U.S. Admits Blame in Pakistan Strike

    Women supporters of Pakistani political and Islamic party Jammat-e-Islami (JI), stage an anti-US protest rally in Karachi on December 20, 2011. Since the attacks last month, Pakistan has charged that US-led forces deliberately carried out the air strikes that killed the two dozen soldiers, but the US has insisted the November 26 incident was a regrettable mistake. The incident came amid high tension between the US and Pakistan, whose military -- long the country's most powerful institution -- has been on the defensive since the secret US raid in May that killed Osama bin Laden. AFP PHOTO / ASIF HASSAN (Photo credit should read ASIF HASSAN/AFP/Getty Images)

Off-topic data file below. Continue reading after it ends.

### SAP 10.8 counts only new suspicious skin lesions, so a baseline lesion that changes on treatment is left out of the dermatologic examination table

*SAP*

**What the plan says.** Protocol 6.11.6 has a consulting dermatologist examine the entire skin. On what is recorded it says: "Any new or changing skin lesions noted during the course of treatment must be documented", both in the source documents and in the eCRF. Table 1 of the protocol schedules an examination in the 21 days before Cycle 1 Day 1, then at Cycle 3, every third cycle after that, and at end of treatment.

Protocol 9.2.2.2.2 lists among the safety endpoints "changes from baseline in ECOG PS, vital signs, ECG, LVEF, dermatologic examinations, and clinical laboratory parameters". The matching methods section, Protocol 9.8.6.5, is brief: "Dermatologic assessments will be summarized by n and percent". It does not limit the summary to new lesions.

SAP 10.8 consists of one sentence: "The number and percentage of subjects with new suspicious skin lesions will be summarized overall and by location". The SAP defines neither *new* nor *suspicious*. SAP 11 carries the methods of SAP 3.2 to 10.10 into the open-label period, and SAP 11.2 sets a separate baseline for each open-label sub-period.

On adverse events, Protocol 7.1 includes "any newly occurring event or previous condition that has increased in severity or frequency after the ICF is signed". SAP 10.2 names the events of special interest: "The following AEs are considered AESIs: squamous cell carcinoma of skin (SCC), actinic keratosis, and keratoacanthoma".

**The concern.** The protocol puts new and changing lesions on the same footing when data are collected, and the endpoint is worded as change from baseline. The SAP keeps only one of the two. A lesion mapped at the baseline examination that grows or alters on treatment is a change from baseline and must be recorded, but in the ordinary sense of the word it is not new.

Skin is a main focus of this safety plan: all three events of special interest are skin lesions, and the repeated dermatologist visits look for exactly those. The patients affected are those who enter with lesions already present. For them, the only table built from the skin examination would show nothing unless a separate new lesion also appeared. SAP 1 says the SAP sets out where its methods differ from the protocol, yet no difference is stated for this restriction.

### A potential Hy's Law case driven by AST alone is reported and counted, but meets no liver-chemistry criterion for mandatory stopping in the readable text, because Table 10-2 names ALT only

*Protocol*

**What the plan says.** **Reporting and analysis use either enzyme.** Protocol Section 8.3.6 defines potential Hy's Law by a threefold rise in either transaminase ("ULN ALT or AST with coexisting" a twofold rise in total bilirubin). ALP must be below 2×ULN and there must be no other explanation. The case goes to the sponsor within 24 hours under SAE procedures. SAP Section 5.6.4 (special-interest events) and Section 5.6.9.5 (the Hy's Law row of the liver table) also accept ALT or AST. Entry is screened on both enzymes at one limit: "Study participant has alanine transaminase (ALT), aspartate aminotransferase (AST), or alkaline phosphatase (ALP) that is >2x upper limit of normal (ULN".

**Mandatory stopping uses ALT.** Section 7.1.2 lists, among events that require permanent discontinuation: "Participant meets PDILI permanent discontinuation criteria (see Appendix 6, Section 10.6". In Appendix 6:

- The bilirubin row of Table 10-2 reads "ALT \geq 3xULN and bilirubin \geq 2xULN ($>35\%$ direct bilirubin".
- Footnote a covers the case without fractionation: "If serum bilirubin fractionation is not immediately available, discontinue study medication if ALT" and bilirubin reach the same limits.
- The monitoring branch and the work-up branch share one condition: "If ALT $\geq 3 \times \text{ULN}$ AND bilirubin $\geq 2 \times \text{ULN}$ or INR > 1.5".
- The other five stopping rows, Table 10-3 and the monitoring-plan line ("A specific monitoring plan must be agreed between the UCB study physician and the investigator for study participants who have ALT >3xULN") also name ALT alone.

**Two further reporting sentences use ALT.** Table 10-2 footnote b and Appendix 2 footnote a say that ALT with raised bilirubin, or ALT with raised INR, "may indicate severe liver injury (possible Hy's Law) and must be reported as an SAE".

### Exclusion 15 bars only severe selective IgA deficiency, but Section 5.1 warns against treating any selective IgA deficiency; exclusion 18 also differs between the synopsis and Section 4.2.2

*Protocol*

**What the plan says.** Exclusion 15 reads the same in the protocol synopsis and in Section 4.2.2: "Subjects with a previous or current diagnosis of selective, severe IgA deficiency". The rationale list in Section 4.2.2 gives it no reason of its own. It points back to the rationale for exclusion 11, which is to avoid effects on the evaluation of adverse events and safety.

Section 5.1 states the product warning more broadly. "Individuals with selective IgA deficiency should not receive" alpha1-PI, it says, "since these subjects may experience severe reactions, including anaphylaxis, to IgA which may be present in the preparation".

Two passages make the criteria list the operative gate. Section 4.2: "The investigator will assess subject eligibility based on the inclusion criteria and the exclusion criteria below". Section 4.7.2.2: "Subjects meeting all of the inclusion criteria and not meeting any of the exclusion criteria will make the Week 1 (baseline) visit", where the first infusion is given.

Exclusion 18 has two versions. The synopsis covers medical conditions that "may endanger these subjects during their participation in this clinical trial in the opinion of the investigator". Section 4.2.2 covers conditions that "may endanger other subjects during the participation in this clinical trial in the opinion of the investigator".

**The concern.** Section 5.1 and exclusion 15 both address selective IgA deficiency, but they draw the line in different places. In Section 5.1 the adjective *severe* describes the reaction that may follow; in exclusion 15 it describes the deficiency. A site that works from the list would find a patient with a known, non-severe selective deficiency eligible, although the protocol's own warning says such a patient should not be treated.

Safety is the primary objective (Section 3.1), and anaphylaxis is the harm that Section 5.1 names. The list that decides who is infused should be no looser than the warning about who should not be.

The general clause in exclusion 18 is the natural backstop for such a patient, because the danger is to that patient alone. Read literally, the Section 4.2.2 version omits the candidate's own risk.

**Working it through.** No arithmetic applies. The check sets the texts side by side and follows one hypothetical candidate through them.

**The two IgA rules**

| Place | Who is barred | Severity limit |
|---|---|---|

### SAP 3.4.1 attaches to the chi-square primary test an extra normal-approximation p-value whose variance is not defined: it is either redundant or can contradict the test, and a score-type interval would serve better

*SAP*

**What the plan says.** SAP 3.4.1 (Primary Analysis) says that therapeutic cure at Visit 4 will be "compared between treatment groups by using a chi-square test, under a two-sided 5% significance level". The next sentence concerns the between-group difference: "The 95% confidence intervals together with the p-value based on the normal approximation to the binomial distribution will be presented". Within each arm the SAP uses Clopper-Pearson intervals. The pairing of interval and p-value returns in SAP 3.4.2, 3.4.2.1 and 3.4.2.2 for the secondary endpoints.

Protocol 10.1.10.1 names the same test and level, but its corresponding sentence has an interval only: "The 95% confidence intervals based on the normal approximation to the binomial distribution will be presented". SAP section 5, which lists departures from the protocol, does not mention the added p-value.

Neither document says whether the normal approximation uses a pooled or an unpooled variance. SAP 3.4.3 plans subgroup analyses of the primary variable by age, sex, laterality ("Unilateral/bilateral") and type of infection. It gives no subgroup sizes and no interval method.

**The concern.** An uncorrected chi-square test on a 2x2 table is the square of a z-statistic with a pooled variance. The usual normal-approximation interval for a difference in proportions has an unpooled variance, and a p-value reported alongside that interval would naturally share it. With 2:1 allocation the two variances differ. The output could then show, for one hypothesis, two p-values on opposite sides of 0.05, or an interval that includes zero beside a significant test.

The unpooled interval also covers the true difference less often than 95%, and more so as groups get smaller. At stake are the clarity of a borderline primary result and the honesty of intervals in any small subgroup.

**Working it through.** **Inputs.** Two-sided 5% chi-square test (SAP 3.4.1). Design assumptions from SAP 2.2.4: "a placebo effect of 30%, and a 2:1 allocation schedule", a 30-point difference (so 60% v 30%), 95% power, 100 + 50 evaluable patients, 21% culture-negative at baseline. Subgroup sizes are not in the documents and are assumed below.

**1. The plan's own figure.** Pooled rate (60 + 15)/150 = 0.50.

Asif Hassan, AFP / Getty Images

    The Pentagon admits responsiblity for the air strike that killed 24 Pakistani soldiers on the Afghan border last month, saying "inadequate co-ordination" with Pakistani officers and reliance on "incorrect mapping" led to the error. The investigation concluded that U.S. and Afghan commanders incorrectly believed that there were no Pakistani troops in the area before they struck. The findings, though humiliating, could help begin to repair damaged diplomatic ties. They contradict earlier U.S. account, some of which blamed Pakistan for giving an all-clear.

    Read it at The Wall Street Journal